Years of public scrutiny have demonstrated of dangers of proposed Keystone XL tar sands pipeline
Posted September 19, 2013
During my testimony, I will make the following statement:
"Chairman Terry, Ranking Member Schakowsky and members of the subcommittee, thank you for today’s opportunity to testify on the economic and environmental issues associated with the Keystone XL tar sands pipeline. My name is Anthony Swift. I am a policy analyst for the Natural Resources Defense Council (NRDC). NRDC is a national, nonprofit organization dedicated to protecting public health and the environment.
When TransCanada first proposed to build the Keystone XL tar sands pipeline, the controversial project generated public outcry for good reason. The proposed pipeline would have transported 830,000 barrels of tar sands crude - the dirtiest, most carbon intensive crude in the world – across America’s farms, communities and through some of the nation’s most sensitive water resources.
The intervening years of public scrutiny and environmental review have only bolstered the argument that the Keystone XL tar sands pipeline is not in the nation’s interest and should be rejected.
In the period since TransCanada filed its initial application, we’ve learned through tragic experience of the dangers of tar sands spills. In spills in Kalamazoo, Michigan and Mayflower, Arkansas, we’ve seen communities destroyed and learned that tar sands is far more difficult to contain and clean than conventional crude.
We watched as TransCanada put two new pipelines – Keystone I and Bison – into service. Both had special safety conditions. And yet – in its first year Keystone I spilled 14 times and had to be shut down by regulators, while the Bison pipeline exploded.
We’ve learned that Keystone XL’s supporters have dramatically exaggerated the benefits of this project.
We were told that Keystone XL was critical to U.S. energy security. We now know that over half of the tar sands from Keystone XL will be exported after the reach the Gulf. Rather than a pipeline to the United States, Keystone XL is an export pipeline through it.
While supporters of the Keystone XL pipeline continue to pitch the project as a national jobs creator, the reality is quite different. The State Department’s review indicates that the construction of Keystone XL has a job creation potential on par with building a shopping mall, and will support far fewer jobs after it’s built – employing just 50 permanent workers in both the United States and Canada. That’s simply not the national jobs plan that its boosters claim.
At the same time, we’ve watched clean energy become one of the fastest growing sectors in the United States – creating hundreds of thousands of jobs in the process. In fact, just in the second quarter of this year, 58 new projects in clean energy and clean transportation were announced which will create over 38,000 new jobs.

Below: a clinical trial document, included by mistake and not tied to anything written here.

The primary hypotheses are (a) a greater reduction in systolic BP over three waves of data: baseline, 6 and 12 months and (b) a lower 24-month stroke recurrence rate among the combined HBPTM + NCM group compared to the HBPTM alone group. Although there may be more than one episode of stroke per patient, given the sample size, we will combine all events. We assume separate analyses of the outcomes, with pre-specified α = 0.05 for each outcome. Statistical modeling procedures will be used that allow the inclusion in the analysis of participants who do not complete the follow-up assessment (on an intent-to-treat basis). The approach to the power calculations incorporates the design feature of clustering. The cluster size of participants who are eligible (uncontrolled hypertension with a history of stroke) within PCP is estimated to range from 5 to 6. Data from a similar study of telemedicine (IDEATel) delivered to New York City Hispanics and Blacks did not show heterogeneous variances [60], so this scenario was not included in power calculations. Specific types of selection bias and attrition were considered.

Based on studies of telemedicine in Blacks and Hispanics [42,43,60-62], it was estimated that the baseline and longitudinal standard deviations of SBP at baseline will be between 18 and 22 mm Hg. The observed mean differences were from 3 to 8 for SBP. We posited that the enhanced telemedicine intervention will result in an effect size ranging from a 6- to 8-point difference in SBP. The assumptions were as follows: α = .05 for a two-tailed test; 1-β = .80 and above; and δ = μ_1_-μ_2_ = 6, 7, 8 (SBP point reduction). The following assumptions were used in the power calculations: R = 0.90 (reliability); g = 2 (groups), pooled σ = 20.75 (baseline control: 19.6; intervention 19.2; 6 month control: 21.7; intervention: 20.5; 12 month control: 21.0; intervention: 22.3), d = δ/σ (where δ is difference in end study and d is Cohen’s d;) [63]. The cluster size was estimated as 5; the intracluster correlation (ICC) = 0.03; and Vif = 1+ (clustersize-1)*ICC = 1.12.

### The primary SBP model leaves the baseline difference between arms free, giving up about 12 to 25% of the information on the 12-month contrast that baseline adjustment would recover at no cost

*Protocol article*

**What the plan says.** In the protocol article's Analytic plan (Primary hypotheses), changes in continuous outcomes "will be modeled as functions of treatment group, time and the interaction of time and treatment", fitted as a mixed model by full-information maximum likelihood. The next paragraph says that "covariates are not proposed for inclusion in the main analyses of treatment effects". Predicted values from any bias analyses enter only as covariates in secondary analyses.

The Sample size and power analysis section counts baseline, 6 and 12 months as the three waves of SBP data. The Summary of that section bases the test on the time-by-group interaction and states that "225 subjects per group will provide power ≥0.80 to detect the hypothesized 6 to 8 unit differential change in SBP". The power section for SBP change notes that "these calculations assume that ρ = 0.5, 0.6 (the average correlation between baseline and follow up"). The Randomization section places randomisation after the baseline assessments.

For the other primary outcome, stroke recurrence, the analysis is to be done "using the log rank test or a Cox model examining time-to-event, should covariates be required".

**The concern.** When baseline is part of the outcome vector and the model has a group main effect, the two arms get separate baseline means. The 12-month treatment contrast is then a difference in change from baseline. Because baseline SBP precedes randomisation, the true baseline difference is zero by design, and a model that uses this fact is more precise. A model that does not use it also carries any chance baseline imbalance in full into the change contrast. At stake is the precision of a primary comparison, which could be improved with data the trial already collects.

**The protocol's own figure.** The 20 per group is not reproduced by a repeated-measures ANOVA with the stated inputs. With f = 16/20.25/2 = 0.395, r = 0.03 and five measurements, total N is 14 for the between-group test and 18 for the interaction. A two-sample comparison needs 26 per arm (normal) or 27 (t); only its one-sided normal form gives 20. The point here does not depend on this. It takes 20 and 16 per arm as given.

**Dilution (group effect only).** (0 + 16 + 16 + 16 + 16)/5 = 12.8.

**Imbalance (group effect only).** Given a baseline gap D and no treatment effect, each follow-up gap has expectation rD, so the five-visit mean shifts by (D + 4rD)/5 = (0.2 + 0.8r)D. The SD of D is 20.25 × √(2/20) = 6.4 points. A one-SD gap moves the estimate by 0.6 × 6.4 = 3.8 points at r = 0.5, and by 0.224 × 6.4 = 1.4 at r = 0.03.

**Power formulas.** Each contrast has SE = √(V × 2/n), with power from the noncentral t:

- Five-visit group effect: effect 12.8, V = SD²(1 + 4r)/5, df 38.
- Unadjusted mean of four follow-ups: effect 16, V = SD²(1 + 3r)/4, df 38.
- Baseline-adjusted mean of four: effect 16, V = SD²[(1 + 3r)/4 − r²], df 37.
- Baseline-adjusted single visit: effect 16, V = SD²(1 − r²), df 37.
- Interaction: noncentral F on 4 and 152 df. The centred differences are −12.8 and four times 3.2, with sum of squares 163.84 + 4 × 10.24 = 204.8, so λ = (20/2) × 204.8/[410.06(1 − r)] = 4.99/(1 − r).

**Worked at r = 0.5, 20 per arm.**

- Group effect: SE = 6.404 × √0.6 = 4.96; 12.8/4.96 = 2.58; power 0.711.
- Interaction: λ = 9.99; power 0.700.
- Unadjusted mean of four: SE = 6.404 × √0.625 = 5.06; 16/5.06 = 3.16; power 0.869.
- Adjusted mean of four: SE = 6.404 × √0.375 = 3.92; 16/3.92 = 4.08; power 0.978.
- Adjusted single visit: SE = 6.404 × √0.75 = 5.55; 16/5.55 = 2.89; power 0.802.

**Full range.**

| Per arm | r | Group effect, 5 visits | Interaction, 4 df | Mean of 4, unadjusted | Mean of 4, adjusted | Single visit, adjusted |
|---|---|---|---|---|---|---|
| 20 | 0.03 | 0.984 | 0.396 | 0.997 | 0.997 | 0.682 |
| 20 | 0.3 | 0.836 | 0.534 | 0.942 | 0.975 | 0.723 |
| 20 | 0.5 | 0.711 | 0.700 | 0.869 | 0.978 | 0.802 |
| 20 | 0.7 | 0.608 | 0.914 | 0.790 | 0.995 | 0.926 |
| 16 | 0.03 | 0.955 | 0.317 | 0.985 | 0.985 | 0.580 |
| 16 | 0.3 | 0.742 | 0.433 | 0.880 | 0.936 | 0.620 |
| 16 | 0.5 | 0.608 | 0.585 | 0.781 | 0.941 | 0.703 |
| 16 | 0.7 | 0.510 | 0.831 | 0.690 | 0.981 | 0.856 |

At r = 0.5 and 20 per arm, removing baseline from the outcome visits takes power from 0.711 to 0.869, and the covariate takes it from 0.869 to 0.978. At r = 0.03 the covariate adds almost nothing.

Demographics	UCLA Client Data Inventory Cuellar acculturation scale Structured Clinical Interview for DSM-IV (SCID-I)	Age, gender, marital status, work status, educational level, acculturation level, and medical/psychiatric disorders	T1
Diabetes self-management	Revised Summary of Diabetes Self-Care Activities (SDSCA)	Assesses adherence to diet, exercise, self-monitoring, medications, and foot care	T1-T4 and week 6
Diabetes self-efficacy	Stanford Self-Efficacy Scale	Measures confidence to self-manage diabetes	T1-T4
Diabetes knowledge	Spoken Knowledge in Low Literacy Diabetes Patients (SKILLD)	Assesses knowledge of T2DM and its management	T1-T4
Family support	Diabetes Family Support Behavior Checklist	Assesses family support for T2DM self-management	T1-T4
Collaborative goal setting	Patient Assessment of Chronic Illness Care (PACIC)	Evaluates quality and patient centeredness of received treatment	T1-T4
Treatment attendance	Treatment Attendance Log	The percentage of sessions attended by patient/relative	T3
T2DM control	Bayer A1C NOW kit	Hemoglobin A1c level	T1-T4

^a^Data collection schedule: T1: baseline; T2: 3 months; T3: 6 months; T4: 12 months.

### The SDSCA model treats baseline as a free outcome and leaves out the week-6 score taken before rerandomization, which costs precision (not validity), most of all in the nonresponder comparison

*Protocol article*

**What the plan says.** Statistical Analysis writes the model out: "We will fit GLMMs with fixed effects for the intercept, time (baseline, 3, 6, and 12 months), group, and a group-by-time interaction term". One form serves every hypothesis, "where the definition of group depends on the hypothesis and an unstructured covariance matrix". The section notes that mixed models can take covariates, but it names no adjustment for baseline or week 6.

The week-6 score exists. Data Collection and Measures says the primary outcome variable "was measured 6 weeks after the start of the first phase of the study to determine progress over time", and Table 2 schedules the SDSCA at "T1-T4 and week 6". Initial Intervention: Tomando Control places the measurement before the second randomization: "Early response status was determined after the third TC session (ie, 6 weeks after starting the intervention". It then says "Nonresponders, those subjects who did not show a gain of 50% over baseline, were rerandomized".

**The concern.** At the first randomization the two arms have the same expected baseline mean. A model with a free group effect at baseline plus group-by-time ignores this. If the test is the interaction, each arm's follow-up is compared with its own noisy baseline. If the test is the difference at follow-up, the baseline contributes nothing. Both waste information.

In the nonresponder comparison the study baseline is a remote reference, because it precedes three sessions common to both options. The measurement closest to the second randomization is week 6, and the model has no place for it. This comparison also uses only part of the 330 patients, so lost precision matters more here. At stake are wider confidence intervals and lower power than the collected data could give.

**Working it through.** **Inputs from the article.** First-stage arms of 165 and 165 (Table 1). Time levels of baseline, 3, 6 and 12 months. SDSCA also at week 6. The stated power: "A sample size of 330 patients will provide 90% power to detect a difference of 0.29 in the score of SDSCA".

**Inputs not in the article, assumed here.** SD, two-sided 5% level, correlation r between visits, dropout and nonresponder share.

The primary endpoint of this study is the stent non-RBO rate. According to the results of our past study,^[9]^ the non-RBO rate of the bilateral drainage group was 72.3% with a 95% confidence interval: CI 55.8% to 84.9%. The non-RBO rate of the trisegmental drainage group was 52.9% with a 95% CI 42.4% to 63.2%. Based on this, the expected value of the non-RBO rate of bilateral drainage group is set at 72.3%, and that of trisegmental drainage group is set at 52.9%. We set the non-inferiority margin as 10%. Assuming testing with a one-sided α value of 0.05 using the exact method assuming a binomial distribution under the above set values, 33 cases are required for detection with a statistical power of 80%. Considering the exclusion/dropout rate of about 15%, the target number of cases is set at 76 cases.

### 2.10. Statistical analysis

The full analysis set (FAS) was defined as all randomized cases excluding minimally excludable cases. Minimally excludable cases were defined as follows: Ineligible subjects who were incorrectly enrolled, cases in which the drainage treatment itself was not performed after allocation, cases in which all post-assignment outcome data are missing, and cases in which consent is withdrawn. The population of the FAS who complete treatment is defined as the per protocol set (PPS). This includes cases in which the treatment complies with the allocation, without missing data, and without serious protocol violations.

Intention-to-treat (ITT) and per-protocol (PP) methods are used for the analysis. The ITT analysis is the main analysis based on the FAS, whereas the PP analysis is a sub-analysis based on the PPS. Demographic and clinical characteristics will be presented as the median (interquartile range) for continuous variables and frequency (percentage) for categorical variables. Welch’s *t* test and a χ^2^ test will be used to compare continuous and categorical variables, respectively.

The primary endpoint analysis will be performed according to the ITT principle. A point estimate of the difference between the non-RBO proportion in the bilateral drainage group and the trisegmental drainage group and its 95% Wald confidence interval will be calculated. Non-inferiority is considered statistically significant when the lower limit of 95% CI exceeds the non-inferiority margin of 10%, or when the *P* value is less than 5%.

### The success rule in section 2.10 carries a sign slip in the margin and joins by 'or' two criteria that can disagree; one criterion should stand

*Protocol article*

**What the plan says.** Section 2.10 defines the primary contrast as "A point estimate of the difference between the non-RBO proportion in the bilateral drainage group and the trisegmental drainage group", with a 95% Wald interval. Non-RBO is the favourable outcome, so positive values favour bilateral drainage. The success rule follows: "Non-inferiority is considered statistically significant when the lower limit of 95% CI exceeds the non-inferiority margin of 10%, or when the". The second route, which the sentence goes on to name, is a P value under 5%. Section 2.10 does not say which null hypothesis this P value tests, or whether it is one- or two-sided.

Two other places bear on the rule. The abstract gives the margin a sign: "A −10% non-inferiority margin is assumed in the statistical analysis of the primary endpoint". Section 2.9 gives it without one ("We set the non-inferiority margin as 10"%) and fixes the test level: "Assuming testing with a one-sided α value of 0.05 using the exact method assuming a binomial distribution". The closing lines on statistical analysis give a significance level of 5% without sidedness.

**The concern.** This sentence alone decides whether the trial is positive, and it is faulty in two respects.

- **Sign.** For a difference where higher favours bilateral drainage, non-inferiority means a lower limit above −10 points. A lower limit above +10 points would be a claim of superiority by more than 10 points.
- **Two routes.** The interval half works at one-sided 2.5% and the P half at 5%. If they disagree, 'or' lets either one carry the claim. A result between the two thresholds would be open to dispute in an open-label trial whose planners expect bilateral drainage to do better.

We’ve long known that tar sands is incredibly carbon intensive to produce. Not only are the well to tank emissions from gasoline produced from tar sands 82% higher than that from conventional crude, we now know that a barrel of tar sands produces greater quantities of carbon intensive by-products like petroleum coke.
Just the energy required to move thick tar sands at high pressures through Keystone XL will generate annual carbon emissions equivalent to 600,000 cars. Replacing conventional crude at the Gulf with tar sands from Keystone XL would generate annual emissions equivalent to those of over 5 million vehicles. To put that in perspective, Americans would have to drive 60 billion fewer miles every year to make up for the increased carbon emissions from Keystone XL.
We’ve also learned that Keystone XL is the linchpin for the tar sands industry’s expansion plans. Goldman Sachs, Standard & Poor’s, and other market observers have noted that the current pace of tar sands expansion cannot continue if Keystone XL is rejected. The efforts of its supporters to secure its approval underline its importance to the tar sands industry’s expansion plans.
In the unlikely scenario that every other proposed tar sands transportation project moved ahead, the tar sands industry still would not have sufficient transport capacity to meet its expansion plans without Keystone XL. There is no credible way to divorce Keystone XL with tar sands expansion and the carbon pollution associated with it.
We just finished - last year - the hottest year on record across the continental United States. We spent $140 billion to cover crop losses, saw wildfires that burned 9.3 million acres of our forests and fields, and witnessed storms like Hurricane Sandy, which left 130 Americans dead, did more than $80 billion of damage. Climate related spending cost the average American taxpayer $1,100 last year.
Our choice is clear: we will begin, on our watch, to reduce the dangerous carbon pollution that is driving global climate change - or our children will inherit climate chaos tomorrow.
Years of public scrutiny have given us a myriad of reasons to reject this tar sands project. Keystone XL is not in the nation’s interest.
NRDC thanks you for the opportunity to present its views and I would be pleased to answer any questions you may have."